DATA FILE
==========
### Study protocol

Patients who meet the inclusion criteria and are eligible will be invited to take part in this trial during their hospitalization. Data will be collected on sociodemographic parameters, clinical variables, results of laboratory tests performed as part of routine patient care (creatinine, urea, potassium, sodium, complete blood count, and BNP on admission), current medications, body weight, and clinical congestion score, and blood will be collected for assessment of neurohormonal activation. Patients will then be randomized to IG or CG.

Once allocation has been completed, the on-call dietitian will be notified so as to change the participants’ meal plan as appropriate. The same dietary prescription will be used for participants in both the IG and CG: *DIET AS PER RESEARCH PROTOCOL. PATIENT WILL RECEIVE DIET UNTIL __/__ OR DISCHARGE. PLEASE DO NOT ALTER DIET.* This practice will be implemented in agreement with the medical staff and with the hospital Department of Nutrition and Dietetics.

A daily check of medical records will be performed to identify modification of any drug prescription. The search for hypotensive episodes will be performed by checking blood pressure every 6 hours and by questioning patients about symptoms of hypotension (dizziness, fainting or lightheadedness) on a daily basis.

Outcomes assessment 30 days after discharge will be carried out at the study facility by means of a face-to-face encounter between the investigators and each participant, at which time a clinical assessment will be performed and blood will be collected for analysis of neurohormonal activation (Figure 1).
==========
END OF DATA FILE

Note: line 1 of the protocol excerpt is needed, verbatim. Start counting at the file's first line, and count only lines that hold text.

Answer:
### Study protocol